In the photo above, you can see a beaver home in the middle of the pond, which is common site in New England.  I was drawn to this view because of the ripples on the water, making the pond come alive with movement.  The sun glinting off the water also caught my attention as I was riding.  I only noticed this because I was deliberately looking to the side as I was riding today.  This helped me to be mindful as I practiced being a careful observer.

IMG_3532At the end of my ride, I checked the app on my phone, which you can see in the image on the left.  It shows that I traveled almost 16 miles in 1 hour 33 minutes.

It was a fun ride.  When I finished, my body felt good.  I felt both physically tired and emotionally exhilarated.  My senses felt ‘full’ from the experience.  I had seen, heard, felt and smelled many different things during the 93 minute ride.

I drove home with a smile on my face, my tired body sitting heavily in the driver’s seat, with my bike standing upright and swaying gently behind me in the rack on the bed of my truck.



My 1st Chime Workshop


On April 19, I led 18 children in a workshop to create their own set of nature chimes during school vacation week at Leominster Public Library. It was a wild, hectic and fun experience.  I had three helpers: two teen-aged volunteers and my sister Renee, who heads up the children’s library.  They turned out to be indispensable because most of the children were between the ages of 9-11 and they needed a lot of attention and support.  Several parents in attendance rounded out the support system.

Everyone made a modified version of the chime in the photo above, which contained only one aluminum pipe instead of two.  This change proved fortuitous because many children had difficulty threading the mono-filament line through the hollow pipe.  Also, many struggled with wrapping the pliable wire around the stones, which was not surprising as I myself have struggled to wrap the wire tightly around a smooth stone.  Some children also had difficulty tying knots.

It was a wild scene as the volunteers and I moved from child to child, cutting and threading fishing line, helping to wrap the rocks, and generally answering questions and providing encouragement while the cacophony of ringing chimes and young voices filled the large sunny room.  However, in the end and after only 1 hour, everyone had completed a functional set of nature chimes. They soon left with smiling faces while the sounds of their moving chimes seemed to fill every part of the library drawing surprised looks and friendly smiles from patrons and staff alike.  One chime kit was sent home with a parent for a sibling who could not make the event and 2 other kits went home with the teen volunteers, who were pleased to be taking home something they were now well-experienced with making.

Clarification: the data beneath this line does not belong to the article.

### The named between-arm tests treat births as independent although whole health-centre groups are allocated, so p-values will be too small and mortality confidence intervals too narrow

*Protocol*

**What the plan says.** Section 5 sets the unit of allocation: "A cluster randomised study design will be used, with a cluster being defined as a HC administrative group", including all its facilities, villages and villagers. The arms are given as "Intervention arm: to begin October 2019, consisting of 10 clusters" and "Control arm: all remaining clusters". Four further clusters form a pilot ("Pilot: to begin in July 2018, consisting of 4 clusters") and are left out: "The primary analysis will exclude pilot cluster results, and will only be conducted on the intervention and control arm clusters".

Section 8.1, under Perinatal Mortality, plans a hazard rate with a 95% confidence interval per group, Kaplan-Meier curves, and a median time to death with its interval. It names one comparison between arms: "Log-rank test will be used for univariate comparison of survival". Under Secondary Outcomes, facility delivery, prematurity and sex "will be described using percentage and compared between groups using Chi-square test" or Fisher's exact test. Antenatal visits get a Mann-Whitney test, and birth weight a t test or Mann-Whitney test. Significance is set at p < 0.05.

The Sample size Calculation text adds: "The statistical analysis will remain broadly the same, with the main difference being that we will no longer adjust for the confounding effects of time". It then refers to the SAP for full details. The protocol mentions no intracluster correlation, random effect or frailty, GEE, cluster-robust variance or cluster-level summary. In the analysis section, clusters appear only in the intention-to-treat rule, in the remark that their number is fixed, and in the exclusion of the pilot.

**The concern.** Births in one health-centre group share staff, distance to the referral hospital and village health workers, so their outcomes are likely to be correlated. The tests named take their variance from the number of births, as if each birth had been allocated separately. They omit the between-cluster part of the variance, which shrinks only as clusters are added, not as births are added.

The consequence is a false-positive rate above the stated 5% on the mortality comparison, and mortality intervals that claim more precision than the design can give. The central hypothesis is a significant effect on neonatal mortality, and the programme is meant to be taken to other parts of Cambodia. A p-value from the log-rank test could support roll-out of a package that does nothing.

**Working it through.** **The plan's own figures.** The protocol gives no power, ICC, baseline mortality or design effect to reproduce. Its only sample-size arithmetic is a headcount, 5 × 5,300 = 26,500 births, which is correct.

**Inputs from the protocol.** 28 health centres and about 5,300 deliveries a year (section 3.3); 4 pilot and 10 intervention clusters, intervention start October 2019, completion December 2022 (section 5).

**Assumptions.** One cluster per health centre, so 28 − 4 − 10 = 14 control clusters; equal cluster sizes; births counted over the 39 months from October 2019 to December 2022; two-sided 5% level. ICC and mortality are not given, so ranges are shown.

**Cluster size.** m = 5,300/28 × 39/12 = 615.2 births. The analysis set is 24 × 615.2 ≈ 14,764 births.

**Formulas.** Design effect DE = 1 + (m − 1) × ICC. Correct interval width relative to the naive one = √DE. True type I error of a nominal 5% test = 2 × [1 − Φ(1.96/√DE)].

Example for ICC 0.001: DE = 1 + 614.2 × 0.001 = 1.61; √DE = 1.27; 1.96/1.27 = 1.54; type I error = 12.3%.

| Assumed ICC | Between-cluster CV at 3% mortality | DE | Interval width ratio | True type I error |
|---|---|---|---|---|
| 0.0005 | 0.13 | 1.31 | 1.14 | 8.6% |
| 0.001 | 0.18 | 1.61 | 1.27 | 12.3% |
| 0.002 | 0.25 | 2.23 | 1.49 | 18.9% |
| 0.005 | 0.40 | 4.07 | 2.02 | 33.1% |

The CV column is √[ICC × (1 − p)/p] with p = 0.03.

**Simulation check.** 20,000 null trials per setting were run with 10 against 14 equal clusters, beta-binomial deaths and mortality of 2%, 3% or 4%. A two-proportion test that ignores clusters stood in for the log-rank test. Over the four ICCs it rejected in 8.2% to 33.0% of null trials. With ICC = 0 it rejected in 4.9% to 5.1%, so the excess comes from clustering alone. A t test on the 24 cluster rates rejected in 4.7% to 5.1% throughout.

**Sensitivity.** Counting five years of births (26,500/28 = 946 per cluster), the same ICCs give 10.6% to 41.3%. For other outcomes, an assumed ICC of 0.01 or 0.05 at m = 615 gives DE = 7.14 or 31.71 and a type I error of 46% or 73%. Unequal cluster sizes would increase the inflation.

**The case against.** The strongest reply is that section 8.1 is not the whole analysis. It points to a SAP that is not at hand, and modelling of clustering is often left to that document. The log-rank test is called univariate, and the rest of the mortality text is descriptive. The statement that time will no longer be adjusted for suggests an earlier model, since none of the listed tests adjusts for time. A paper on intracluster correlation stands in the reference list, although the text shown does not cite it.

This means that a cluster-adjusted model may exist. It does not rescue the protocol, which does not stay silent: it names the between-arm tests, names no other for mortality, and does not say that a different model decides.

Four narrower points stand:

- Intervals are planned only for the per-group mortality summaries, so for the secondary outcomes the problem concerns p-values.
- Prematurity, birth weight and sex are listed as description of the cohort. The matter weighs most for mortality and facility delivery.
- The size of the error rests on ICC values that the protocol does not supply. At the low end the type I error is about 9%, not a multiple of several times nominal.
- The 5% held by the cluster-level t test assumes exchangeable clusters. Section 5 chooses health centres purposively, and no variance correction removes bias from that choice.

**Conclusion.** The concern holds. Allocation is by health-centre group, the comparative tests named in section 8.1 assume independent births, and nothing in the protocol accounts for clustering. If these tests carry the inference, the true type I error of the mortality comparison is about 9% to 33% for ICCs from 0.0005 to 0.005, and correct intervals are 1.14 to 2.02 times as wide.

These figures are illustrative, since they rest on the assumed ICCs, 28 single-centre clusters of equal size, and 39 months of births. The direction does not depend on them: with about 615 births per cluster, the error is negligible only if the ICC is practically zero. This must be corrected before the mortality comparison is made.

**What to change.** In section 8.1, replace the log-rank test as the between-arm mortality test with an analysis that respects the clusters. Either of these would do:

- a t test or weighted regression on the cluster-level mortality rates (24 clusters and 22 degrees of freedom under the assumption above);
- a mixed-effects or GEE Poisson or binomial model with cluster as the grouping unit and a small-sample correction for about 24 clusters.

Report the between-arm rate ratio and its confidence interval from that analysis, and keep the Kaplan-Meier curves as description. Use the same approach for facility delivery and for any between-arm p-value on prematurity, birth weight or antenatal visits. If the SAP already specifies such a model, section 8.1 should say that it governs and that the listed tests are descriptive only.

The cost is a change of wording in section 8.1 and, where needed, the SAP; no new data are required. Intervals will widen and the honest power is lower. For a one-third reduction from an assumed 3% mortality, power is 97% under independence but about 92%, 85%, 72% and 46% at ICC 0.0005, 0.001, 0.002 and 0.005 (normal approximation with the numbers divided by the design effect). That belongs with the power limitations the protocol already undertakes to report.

Photos below of three of the young chime-makers (permission given by their parents to take and use these photos for promotional purposes).

Preparation & Cost

I tracked the preparation time involved with making 22 sets of chimes.  The workshop was limited to 20 attendees but I made extras just in case we needed more.  There were 18 attendees and 3 sets were sent home, bringing the total chimes provided at 21.  In total, it took 7 hours to prepare 22 sets of chimes.  I received $250 for the workshop.  After materials cost of $75, I was left with a stipend of $175.  Based on 7 hours of preparation and 1 hour for the workshop, that breaks down to about $22/hr for my time.

  • Materials – pipes, wire, rawhide, mono- filament – ($75)
  • Labor to prep the chimes (7 hrs) and workshop(1 hr) – ($175)
  • Total – ($250)

Preparation activities :

  • drive to and from the Sholan Farms apple orchard to locate and transport the pruned apple tree branches lying on the ground between the trees (2 trips).
  • drive to and from the hardware store to buy and transport the aluminum pipes, wire and rawhide strips (1 trip)
  • cut the pruned branches to 12″ and 4″ lengths.
  • drill 7 holes in the 12″ branches and 1 hole in the 4″ branches.
  • cut the aluminum pipes to 12″ lengths.
  • drill 1 hole in each 12″ pipe.
  • file ends of each pipe and hole in pipe.
  • cut rawhide to 24″ lengths.

Future workshops

The next workshop is planned for Saturday, August 5, 2017 at The Trustees of Reservations – Bartholomew’s Cobble in Sheffield, MA.  It will be an all-ages event and will be found on the Trustee’s website as we closer to the date, www.thetrustees.org


On Sunday August 20, I have been invited to lead a chime-making workshop for a class of graduate students of Professor Young Song, who teaches environmental art and social justice at Lesley University, Cambridge, MA.  We will be utilizing recycled materials for this workshop in keeping with the philosophy of the program.

Young Song